Effects of Changes in Physical Properties on Enzyme Activity

Topics: PH, Enzyme, Hydrogen peroxide Pages: 6 (1906 words) Published: December 3, 2012
Effects of Changes in Physical Properties on Enzyme Activity By
Alex Hoffmann

First Individual Lab Report
Wednesday 7:30-10:15pm
Meghan Duell

The goal of this lab was to determine the effects of certain physical properties on enzyme activity. Enzyme activity was measured by the height of the bubbles that appeared after the enzyme was added which are proportional to the rate of the reaction when time is constant. The fact that enzyme activity is affected by physical properties such as temperature, substrate concentration, and pH is clearly supported by my data, but the specific effects of these physical properties are not clear. My predictions varied from my results and can mostly only be explained by error. Introduction

Enzymatic activity can be manipulated by changes in physical properties. Changes in heat, pH, and salt concentration can all have effects on the rate of enzyme activity (Farzin, 2012). Enzymes “catalyse the dismutation of hydrogen peroxide to oxygen and water (2H2O2 → 2H2O + O2)” which is the cause of the bubbles that can be observed and measured (Obinger, 2012). The output of oxygen occurs very rapidly when the reaction begins and bubbles appear quickly and clearly which serve as a very good form of measurement of enzyme activity (George, 1947). In a reaction in which an enzyme is involved, several steps occur. First, an enzyme-substrate complex is formed when the enzyme and substrate molecule bind together. The enzyme later releases the molecule as a product. This process can be viewed as an equation where E is the enzyme, S is the substrate, and P is the product: E + S → ES → E + P (Sadava et al., 2010). Changes in physical properties like those that were tested: temperature, substrate concentration, and pH will sometimes increase or decrease this occurrence. Materials and Methods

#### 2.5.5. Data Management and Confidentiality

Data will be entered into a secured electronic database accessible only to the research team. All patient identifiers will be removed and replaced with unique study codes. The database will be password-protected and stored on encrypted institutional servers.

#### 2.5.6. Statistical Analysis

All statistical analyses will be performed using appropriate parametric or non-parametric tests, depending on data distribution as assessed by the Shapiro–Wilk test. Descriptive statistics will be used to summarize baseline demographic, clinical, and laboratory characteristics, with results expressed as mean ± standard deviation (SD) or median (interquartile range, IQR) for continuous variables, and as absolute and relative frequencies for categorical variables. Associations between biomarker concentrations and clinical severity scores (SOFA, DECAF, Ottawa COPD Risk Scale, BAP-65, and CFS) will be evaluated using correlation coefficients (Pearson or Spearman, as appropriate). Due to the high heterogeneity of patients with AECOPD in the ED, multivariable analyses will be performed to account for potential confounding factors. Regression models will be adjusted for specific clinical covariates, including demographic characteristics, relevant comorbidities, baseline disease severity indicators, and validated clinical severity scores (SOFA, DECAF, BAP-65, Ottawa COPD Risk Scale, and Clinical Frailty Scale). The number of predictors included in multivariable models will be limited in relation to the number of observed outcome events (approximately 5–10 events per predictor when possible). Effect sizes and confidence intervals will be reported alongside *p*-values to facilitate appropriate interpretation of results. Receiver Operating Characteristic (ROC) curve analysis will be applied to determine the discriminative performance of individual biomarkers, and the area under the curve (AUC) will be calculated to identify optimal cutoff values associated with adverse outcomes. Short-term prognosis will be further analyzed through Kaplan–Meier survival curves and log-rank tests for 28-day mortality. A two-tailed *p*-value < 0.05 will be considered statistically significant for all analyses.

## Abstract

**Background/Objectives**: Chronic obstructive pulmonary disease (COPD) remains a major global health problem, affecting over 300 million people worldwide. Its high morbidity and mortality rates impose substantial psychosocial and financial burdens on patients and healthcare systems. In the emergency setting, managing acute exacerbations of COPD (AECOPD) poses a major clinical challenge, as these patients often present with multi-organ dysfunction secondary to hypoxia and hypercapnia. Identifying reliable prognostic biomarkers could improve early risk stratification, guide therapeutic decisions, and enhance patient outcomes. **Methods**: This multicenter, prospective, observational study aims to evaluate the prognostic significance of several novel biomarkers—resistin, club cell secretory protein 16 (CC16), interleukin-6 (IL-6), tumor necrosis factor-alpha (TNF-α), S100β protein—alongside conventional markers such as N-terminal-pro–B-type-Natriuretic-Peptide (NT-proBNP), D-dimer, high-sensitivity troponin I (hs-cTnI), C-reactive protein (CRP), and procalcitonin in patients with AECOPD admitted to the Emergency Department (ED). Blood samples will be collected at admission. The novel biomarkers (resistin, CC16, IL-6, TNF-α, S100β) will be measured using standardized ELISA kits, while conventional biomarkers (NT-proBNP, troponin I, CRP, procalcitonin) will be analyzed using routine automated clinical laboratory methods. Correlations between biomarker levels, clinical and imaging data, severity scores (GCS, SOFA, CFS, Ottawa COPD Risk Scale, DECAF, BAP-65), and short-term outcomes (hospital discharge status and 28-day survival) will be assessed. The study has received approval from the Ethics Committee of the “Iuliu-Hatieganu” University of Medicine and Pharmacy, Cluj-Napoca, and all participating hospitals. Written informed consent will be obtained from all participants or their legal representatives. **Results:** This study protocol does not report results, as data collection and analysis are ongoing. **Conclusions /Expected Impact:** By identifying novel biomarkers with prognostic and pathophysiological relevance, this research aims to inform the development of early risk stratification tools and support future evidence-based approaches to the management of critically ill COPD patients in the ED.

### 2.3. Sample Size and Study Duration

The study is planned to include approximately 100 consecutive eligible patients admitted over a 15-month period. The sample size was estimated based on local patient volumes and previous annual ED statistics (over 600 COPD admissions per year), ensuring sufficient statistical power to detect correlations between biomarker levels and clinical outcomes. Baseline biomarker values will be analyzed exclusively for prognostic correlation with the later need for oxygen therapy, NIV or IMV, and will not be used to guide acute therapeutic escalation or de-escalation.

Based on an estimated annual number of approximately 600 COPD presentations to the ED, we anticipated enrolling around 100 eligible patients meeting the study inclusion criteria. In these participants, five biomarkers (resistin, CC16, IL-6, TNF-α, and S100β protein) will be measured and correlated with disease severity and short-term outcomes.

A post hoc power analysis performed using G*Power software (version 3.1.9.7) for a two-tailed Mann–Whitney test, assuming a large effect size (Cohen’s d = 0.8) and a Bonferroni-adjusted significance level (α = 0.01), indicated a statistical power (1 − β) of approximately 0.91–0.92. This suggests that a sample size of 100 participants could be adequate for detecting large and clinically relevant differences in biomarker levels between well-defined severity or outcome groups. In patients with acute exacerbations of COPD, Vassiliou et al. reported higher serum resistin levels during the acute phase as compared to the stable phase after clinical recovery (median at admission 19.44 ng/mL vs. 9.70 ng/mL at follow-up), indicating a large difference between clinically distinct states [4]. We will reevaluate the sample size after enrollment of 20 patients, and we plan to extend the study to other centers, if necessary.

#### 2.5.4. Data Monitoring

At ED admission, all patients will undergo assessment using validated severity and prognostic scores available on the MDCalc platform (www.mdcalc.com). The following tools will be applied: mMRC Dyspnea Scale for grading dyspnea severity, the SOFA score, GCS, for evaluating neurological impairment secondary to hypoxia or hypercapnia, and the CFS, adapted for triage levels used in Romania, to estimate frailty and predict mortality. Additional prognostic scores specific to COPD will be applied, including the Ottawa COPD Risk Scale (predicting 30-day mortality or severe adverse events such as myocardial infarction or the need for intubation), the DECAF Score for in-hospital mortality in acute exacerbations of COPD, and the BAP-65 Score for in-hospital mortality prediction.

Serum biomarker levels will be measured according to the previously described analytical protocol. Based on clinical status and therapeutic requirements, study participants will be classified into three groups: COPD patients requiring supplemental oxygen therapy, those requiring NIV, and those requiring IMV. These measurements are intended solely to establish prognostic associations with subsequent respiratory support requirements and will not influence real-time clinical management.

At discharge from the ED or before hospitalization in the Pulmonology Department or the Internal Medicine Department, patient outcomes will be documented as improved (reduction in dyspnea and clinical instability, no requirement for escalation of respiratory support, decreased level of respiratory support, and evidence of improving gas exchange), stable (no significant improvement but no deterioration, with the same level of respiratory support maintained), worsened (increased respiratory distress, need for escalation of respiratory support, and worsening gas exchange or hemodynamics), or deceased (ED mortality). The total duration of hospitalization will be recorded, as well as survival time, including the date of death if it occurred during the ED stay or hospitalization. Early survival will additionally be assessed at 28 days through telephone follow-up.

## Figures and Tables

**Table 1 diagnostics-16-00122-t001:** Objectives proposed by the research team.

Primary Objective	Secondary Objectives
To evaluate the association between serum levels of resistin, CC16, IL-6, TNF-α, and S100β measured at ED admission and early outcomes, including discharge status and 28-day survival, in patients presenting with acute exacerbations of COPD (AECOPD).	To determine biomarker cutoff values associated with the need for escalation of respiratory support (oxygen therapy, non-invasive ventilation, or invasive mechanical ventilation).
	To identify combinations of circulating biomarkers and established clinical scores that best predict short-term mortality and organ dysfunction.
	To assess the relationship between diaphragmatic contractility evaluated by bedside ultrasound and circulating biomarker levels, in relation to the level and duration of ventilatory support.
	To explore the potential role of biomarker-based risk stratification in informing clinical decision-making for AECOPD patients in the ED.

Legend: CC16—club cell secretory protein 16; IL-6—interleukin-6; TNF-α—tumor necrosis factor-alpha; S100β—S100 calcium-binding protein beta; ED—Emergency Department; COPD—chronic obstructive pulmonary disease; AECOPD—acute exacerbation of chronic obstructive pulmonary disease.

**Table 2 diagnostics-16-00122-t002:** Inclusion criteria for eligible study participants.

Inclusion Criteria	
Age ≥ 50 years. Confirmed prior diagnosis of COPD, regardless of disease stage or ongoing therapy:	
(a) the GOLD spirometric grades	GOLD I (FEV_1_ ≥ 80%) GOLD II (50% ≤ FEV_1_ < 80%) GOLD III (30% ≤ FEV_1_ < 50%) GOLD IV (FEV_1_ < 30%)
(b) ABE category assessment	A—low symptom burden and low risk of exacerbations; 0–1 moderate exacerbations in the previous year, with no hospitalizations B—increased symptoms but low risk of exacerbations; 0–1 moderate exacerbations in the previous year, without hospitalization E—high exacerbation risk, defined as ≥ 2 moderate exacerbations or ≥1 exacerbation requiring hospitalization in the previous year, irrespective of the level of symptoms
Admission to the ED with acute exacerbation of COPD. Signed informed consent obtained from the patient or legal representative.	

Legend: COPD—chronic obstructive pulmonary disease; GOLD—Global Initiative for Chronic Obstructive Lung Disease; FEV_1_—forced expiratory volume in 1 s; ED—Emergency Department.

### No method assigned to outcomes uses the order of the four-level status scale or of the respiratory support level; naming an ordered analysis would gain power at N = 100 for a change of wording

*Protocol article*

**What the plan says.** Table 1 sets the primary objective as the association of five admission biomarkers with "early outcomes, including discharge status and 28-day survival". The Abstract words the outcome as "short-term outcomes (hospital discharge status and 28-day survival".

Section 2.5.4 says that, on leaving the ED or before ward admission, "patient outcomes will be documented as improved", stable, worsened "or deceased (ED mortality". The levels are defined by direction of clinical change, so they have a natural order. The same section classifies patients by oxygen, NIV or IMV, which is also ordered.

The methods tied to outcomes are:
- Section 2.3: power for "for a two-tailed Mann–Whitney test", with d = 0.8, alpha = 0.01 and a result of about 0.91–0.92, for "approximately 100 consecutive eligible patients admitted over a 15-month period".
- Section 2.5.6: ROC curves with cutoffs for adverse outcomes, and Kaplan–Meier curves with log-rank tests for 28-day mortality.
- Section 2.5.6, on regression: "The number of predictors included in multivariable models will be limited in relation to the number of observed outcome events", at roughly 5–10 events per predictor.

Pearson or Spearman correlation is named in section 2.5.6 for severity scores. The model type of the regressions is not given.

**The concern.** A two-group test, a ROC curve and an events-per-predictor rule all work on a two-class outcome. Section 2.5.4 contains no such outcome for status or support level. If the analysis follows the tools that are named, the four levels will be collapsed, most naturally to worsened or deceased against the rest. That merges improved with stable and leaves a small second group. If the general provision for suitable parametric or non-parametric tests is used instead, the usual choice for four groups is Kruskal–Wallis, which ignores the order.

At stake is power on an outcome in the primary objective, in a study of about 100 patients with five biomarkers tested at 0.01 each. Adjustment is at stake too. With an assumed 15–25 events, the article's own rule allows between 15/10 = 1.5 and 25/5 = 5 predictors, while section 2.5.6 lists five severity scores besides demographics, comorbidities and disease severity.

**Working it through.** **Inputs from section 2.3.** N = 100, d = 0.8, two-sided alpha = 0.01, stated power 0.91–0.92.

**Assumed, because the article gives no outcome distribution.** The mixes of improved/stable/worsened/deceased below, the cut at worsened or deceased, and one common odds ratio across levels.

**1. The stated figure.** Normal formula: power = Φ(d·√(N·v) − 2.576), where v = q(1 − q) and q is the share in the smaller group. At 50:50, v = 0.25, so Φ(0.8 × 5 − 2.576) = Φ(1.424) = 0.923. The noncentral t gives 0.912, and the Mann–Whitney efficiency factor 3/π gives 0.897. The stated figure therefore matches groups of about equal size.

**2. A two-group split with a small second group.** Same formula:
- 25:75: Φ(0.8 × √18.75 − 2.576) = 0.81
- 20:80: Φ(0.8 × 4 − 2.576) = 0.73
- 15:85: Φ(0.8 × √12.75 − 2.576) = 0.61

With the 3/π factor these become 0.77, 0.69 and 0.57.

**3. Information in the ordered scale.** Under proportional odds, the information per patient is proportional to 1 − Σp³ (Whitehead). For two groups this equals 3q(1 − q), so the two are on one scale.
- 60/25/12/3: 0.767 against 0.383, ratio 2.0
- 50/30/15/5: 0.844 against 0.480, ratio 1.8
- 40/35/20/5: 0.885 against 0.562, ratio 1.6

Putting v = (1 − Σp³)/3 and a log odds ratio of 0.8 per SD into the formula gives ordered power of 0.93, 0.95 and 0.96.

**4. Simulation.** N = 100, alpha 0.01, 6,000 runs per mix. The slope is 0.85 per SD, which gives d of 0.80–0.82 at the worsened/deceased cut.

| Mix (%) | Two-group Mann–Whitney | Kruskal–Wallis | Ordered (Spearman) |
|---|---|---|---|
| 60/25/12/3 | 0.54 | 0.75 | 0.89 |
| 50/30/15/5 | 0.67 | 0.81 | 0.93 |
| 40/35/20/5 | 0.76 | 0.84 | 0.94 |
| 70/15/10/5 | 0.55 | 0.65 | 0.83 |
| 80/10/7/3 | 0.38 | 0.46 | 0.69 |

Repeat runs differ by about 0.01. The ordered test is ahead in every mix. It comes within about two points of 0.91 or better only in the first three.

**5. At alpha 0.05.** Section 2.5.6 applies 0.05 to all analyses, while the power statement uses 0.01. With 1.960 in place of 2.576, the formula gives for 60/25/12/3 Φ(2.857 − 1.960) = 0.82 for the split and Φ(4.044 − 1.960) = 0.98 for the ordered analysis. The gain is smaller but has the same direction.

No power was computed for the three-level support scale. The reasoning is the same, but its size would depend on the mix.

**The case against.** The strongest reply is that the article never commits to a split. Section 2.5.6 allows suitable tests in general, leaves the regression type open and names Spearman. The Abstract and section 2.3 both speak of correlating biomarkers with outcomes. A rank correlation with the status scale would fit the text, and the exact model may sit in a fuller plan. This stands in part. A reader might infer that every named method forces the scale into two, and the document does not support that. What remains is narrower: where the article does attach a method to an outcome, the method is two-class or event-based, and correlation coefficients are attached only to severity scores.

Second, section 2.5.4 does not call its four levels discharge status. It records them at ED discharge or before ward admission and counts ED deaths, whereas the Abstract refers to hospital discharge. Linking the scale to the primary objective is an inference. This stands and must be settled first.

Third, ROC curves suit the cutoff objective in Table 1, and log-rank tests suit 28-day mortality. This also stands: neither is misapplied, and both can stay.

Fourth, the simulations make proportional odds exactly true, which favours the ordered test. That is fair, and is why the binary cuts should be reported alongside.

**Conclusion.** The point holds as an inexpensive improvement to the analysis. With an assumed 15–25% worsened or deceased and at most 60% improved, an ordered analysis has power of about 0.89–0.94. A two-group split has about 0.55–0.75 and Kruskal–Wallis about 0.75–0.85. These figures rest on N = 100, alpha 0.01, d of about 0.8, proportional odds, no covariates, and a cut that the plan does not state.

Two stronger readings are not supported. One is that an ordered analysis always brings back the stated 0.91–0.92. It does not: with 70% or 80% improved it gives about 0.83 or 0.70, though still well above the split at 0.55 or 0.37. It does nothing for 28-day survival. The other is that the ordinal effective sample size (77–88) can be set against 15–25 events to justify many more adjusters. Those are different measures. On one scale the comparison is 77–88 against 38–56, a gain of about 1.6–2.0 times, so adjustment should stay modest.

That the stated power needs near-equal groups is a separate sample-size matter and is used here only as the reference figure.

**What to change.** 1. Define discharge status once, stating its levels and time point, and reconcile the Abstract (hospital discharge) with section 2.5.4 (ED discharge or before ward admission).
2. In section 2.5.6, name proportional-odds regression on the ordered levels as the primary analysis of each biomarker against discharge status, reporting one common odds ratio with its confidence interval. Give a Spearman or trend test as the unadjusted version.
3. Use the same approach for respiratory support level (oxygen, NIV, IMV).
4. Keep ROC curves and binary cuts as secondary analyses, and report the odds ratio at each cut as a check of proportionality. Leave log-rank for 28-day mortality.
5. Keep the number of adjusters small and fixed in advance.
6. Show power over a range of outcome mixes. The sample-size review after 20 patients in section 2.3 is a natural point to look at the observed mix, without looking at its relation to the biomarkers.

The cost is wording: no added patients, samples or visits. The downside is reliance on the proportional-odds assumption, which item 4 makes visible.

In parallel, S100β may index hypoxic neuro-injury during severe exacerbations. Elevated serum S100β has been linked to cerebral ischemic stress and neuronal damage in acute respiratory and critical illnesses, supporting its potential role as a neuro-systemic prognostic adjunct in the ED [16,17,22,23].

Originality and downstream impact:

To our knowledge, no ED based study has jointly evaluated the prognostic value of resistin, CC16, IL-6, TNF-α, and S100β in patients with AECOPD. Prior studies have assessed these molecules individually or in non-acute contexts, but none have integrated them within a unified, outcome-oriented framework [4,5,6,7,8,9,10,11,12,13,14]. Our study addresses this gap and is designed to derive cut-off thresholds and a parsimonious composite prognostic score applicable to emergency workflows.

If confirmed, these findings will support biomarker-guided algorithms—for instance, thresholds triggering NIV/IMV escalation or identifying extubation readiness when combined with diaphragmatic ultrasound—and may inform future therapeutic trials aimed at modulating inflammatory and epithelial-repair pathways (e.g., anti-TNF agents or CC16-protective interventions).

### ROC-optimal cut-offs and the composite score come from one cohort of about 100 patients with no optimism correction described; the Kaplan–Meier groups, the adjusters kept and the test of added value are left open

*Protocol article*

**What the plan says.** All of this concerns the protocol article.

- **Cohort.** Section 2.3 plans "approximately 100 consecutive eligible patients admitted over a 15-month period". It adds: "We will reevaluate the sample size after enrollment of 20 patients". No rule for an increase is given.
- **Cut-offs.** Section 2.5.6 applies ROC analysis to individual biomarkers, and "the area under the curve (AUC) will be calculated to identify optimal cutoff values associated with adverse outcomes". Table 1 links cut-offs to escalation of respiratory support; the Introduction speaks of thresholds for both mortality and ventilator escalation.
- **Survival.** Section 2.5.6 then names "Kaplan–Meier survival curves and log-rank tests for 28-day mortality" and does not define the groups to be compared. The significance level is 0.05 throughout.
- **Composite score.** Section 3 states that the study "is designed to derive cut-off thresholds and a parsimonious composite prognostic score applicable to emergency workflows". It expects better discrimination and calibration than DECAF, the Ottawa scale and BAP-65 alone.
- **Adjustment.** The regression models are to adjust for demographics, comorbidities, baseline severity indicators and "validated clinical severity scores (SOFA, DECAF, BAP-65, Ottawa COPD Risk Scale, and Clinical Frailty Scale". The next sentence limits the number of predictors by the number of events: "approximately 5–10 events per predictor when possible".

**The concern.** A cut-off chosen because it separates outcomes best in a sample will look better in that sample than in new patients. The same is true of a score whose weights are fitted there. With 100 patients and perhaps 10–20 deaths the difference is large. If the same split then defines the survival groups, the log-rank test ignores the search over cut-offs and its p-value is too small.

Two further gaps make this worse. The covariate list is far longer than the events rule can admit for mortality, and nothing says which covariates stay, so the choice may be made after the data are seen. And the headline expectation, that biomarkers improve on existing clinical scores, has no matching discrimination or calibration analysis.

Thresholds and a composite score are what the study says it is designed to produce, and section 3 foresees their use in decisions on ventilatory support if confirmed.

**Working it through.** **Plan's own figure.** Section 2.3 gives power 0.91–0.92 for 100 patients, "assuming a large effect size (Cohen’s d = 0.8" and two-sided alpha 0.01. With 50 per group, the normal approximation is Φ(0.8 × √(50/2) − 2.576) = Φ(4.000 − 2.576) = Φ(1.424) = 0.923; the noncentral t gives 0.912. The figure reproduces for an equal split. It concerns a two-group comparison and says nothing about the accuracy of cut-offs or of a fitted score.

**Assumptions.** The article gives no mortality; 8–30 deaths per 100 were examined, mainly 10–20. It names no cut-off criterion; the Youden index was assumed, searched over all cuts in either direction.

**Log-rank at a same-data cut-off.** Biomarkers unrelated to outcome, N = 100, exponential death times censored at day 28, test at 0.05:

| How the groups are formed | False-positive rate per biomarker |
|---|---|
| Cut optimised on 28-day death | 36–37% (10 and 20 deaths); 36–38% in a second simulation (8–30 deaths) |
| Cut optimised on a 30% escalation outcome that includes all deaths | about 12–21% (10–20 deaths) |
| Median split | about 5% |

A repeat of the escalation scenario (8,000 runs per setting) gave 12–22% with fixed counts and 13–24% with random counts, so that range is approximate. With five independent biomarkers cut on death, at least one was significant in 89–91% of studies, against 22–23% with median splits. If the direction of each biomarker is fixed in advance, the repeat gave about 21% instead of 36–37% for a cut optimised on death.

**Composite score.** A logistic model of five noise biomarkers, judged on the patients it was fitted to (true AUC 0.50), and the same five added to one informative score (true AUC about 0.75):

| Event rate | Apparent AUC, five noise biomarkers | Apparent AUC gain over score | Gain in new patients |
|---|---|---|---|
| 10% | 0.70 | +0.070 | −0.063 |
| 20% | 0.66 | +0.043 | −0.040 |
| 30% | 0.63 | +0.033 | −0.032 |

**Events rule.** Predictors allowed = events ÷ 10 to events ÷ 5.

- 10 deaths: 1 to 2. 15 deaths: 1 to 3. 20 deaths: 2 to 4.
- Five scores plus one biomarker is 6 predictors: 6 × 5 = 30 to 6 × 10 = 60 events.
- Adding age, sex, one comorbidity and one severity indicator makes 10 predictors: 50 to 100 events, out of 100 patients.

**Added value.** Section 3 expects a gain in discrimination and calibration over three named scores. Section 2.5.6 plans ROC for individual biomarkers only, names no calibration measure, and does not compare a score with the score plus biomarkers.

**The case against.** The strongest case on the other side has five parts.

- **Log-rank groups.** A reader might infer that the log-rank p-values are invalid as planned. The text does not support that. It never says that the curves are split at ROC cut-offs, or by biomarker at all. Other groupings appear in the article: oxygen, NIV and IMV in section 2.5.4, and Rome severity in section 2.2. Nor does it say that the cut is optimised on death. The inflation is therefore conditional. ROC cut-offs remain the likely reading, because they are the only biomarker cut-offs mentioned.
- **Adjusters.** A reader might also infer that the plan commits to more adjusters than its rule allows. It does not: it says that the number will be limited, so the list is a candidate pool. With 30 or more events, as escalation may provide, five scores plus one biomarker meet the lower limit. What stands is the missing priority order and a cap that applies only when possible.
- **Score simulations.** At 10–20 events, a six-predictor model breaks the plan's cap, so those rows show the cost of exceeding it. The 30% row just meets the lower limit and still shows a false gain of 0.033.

In Experiment One I varied the temperatures of four separate samples of hydrogen peroxide in order to test the effects of temperature on enzyme activity. To do this, I began with one test tube filled with 3 mL of hydrogen peroxide. I placed the test tube in an ice water bath to lower the temperature. Once the thermometer showed that the temperature had reached 0⁰C, I removed it from the ice bath and put it in the test tube rack. I then added 3 mL of catalase and set the timer for 60 seconds. After the 60 seconds had passed, I used a wax pencil to mark then a ruler to measure the height of the bubbles within the tube and I recorded my results. Next, I filled another test tube with 3 mL of hydrogen peroxide and placed it into room temperature water until the temperature read 37.4⁰C and again, I added the catalase after placing it in the test tube rack and measured the height of the bubbles after 60 seconds. I did the same for a third test tube, only I placed it into boiling water and waited until the temperature read 50⁰C to add the catalase, and finally a fourth test tube was also placed into boiling water until it reached 70⁰C. Temperature was my independent variable since I tested four different temperatures: 0⁰C, 37.4⁰C, 50⁰C, and 70⁰C. My dependent variable was the rate of enzyme activity, which I recorded by measuring the heights of the bubbles. There were no positive or negative controls, but other controls included: 3 mL of hydrogen peroxide and catalase added to each test tube, enzyme concentration, substrate concentration, and pH. In Experiment Two I varied the substrate concentrations of four samples to test its effect on enzyme activity. I formed four solutions by calculating the amounts of hydrogen peroxide and distilled water I needed to mix to create a 1%, 1.5%, 2%, and 3% saturated solution. Using the (P1)(V1)=(P2)(V2) formula and by knowing that the hydrogen peroxide used had a 3% substrate concentration, I discovered the amounts of each that was needed to make a 3mL solution. My first test tube consisted of 1 mL hydrogen peroxide and 2 mL of water to make a...
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